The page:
When I was a kid, Halloween was a kids’ holiday.
That was a long time ago, in a universe far away — called the South Bronx.
We celebrated Halloween on Oct. 31, always. Never on a more convenient weekend night. Always Halloween itself, like Henri David does with his annual party.
Those were the post-war (II) years. Money was tight. No one yet had monetized huge costume stores. No one could afford such silliness.
Today, Halloween is a $9 billion industry. To put that in perspective, the U.S. Department of Commerce budget is $13 billion.
Anyway, back then costumes were needed for trick-or-treating and the quality of the do-it-yourself costume was dependent on how creative your mother was.
The most popular male costumes on my block were cowboys and hobos. You could throw a serape (usually a curtain) over your shoulders, find a sombrero and pretend to be Mexican without being accused of cultural appropriation and racism.
Cowboy was blue jeans, a western style hat and a toy cap gun. Hobo required old clothes and makeup that gave the youngster a dirty face. (Hobo is not allowed today: demeaning to the homeless.)
For girls, it was a princess, which required a dressy dress and a tiara made of tinfoil, or ballerina — the base being a swim suit. It would not be called sexist.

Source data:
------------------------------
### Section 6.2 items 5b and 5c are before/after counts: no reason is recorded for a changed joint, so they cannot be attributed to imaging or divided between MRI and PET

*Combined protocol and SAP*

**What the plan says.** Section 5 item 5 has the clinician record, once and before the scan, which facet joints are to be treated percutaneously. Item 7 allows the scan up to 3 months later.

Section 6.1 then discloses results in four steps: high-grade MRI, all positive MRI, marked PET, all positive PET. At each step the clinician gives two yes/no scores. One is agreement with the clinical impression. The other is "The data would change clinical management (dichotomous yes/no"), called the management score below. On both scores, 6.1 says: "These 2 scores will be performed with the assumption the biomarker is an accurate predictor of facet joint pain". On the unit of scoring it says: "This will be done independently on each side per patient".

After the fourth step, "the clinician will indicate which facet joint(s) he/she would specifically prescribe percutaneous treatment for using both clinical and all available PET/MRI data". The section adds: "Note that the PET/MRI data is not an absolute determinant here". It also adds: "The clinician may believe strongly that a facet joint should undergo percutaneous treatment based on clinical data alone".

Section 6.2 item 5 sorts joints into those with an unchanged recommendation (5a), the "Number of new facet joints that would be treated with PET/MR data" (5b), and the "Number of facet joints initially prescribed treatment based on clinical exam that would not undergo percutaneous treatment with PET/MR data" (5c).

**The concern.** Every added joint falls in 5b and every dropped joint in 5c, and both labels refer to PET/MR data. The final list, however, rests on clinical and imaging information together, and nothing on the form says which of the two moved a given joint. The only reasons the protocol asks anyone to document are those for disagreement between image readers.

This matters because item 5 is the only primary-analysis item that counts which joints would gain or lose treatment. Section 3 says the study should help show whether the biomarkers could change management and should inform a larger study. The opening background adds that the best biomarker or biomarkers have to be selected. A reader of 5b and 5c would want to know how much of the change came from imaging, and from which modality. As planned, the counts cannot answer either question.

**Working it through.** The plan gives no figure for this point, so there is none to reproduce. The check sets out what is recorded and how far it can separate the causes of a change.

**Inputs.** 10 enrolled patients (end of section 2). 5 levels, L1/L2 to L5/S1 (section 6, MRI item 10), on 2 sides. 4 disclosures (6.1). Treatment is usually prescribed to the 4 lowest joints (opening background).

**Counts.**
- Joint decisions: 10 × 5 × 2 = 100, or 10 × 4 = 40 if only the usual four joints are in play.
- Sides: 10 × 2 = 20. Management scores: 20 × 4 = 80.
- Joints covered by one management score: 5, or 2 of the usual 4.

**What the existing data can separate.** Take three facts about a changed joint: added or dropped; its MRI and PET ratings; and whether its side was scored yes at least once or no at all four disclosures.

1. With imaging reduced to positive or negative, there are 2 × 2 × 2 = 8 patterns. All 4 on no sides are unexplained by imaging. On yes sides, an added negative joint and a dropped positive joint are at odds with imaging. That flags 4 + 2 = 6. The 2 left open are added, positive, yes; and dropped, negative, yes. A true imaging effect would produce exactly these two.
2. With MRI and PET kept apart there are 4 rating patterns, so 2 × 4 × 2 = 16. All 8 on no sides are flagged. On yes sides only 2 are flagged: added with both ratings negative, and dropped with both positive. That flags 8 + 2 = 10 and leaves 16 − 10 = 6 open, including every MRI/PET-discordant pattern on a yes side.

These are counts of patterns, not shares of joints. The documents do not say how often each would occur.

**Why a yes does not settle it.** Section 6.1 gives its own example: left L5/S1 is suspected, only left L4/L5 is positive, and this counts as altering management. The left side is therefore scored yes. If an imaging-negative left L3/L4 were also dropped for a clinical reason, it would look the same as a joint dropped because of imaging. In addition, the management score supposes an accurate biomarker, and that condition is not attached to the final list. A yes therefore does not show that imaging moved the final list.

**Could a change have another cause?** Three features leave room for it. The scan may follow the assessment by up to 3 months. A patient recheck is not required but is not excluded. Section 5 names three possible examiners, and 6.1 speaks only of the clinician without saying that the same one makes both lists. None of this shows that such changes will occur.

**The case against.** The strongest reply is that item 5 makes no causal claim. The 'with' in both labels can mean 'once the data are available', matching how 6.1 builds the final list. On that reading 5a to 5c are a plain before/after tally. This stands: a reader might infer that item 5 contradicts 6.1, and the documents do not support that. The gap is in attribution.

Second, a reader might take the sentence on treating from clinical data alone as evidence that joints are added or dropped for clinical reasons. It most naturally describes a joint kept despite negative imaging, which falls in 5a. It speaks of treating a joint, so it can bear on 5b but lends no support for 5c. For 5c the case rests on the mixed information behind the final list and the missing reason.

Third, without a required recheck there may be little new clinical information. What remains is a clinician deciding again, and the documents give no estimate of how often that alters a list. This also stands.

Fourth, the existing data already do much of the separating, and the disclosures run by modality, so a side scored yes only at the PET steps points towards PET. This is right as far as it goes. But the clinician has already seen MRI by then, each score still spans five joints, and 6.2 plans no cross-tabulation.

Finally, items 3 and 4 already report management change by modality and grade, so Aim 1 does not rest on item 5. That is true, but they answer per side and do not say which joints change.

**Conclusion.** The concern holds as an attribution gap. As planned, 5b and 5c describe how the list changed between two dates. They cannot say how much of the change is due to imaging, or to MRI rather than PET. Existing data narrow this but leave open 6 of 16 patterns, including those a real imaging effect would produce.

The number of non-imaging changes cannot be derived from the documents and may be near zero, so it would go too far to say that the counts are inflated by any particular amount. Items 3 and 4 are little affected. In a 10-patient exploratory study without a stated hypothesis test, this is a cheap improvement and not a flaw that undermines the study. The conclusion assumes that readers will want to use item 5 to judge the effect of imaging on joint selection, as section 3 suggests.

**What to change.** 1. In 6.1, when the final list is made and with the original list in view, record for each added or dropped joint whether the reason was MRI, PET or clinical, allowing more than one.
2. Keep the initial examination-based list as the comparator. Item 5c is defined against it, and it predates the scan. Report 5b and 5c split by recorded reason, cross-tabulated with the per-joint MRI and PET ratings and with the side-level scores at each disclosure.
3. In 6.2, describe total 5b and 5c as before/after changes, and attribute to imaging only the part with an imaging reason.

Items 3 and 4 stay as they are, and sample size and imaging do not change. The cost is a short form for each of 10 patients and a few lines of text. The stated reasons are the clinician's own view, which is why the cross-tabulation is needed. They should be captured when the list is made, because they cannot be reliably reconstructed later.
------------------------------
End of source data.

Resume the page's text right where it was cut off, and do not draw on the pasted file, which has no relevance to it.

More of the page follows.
Gender nonspecific costumes might be ghosts — an old sheet thrown over the kid, or a monster, which might be a face mask and Dad’s work clothes. A cardboard box and construction paper could produce a soup can to walk around in.
As adults began to infiltrate Halloween, some bad things happened to good people — the holiday was taken as an opportunity to exercise adventures in blackface. You probably know who I am talking about, so I need not dwell on that.
We may need woke rules for Halloween. Some people — Prince Harry, was that you? — might wear a Nazi uniform to a party, separating the actual genocide from them having cool uniforms. I am less concerned about faux Nazis at parties than real ones marching in Charlottesville. But that uniform is a form of expression, and while repugnant, is protected by the First Amendment, which can be a bitch at times.
To me, 12 is cutoff age for trick-or-treating. If you are older than that, begging for candy with the threat of a “trick” is extortion.
Costumes have became what you might call more “adult.”
Princesses were replaced by sluts, porn stars and hos.
Cowboys were replaced by pimps, dungeon slaves and chain saw murderers.
A “teacher” costume would be a zero, but put “sexy” in front of “teacher,” and you are off to the races. Just open the blouse to the navel, add a micro mini and hooker heels.
Put “sexy” in front of “plumber” and you get more than a butt crack. If I describe more, you will want to put out your eyes.
Not being especially handy and not having much free time, as an adult I settled for being a judge (with a black gown borrowed from a judge), a referee (in a striped shirt from Modell’s) and a priest (Roman collar shirt bought from a church supply shop). I used the priest costume for many years because it enabled me to hear confessions — and it was slimming.
One year I decided to wear something horrifying.
I showed up nude.
It wasn’t a hit, so it was back to the priest, and all was well in heaven.